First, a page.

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I manage a single sign on solution (CAS) for a group of related web applications. The CAS specification states that Login Tickets are associated with every login attempt which can only be used once.

Our implementation of the login server (RubyCAS) auto-expires these tickets after 90 seconds. Ie. if a user takes longer than than time to enter his/her login credentials, the login attempt will fail with an error message. This behaviour is considered annoying by my users.

Now my question is, what are the security implications of not limiting the time frame of login sessions? Or put another way: Are time limits on the login screen a good idea?

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    Generally, they're a good idea. Small time frame for the ticket to be leaked somehow. But that's not the angle you need to think about. I think a better way of approaching this is relaxing the limit rather than abolishing it. Look at your users, see the average time they take, then double it for convenience.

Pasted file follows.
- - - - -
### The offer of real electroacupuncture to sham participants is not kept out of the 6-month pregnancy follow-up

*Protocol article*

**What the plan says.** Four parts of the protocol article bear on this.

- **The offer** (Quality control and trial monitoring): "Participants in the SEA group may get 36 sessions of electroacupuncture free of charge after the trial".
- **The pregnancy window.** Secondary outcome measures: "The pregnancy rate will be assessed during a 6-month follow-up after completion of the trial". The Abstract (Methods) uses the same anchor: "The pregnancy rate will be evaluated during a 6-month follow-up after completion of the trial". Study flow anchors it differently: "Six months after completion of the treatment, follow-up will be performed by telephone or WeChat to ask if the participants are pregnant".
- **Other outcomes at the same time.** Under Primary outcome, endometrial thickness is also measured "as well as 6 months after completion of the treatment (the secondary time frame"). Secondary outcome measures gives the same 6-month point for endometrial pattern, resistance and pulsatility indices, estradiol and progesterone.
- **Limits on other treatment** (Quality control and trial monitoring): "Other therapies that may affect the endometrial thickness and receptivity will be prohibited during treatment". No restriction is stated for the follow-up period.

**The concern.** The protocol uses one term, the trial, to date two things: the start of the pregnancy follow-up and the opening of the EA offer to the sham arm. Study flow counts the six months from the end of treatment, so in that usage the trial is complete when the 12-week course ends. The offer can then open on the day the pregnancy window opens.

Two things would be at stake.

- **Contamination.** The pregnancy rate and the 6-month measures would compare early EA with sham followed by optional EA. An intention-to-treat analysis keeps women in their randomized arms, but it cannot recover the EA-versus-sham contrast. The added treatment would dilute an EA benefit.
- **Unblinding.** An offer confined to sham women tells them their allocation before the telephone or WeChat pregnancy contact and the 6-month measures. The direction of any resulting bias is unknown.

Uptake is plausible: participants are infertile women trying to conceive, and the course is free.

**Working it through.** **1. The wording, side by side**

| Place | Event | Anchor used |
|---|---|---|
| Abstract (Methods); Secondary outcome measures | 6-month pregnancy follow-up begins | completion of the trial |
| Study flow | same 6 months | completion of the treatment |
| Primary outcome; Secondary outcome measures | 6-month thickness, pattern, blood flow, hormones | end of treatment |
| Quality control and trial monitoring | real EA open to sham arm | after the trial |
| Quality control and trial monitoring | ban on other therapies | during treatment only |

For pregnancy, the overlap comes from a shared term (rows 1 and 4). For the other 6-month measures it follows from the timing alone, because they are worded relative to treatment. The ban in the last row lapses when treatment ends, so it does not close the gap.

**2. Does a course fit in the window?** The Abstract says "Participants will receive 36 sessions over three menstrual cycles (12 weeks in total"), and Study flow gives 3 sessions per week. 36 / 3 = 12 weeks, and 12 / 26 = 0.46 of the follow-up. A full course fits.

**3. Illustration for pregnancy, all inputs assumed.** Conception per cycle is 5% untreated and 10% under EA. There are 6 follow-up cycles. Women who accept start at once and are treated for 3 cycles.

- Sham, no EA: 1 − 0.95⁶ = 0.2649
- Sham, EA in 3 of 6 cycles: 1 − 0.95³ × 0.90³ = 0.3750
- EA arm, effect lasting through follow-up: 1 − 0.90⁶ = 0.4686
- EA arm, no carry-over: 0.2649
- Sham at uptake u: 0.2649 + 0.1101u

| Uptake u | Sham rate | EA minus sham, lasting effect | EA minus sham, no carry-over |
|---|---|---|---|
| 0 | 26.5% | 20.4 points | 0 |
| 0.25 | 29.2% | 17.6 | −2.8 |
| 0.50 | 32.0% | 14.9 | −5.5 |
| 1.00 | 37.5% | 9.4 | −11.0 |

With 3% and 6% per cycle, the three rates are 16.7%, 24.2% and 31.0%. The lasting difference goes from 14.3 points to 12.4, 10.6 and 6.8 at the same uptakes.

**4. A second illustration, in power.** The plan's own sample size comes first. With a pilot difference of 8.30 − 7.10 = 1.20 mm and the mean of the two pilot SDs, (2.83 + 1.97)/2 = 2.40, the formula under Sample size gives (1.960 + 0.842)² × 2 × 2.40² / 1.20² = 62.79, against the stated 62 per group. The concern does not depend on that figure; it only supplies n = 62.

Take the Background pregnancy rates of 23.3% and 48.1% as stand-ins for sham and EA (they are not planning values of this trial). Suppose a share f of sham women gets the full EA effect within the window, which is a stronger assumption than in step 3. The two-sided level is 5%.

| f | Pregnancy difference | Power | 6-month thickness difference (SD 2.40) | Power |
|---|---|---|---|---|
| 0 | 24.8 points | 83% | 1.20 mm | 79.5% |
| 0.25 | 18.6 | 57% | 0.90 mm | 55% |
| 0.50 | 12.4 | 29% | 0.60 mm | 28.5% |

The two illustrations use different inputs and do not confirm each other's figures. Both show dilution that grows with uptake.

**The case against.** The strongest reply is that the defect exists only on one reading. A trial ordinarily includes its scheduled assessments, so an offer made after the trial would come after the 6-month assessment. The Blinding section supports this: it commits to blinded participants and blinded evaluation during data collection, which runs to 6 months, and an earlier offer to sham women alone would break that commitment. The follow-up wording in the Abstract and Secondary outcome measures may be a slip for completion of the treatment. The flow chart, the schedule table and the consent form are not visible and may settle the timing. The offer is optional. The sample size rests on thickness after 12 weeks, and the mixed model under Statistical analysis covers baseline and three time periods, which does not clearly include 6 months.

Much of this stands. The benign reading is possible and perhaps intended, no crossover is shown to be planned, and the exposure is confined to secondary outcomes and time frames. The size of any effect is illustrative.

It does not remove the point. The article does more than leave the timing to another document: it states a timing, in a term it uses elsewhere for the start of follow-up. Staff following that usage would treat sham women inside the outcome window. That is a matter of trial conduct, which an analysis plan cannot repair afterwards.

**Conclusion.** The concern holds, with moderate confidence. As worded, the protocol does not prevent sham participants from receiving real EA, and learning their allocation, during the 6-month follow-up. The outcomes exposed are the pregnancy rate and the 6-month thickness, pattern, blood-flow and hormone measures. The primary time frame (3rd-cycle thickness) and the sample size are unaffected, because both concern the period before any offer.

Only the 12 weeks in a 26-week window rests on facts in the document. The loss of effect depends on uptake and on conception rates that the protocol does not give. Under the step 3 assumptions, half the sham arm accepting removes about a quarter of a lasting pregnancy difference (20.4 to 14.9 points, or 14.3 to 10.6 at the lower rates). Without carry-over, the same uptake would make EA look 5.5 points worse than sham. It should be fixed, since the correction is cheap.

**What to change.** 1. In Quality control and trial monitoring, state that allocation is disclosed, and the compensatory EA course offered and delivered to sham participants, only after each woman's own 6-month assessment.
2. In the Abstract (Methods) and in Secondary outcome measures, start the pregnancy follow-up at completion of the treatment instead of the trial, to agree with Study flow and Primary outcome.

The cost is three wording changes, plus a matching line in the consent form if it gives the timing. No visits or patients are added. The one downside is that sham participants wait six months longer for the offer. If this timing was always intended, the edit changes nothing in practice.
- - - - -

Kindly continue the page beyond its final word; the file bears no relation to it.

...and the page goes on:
– Adi
    Jun 12, 2013 at 9:06
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    What @Adnan said, plus, if you have the time and logs, try to graph the time they take to get an even better idea of how long it takes them. If most of them take more than 10 minutes, it could be that the problem is more fundamental (slow email delivery, no way to get email more often than once a minute, or similar).
    – l0b0
    Jun 12, 2013 at 9:14
  • For example, Steam uses tokens which are valid for only a minute, which is really frustrating when delivery takes much longer.
    – l0b0
    Jun 12, 2013 at 9:21

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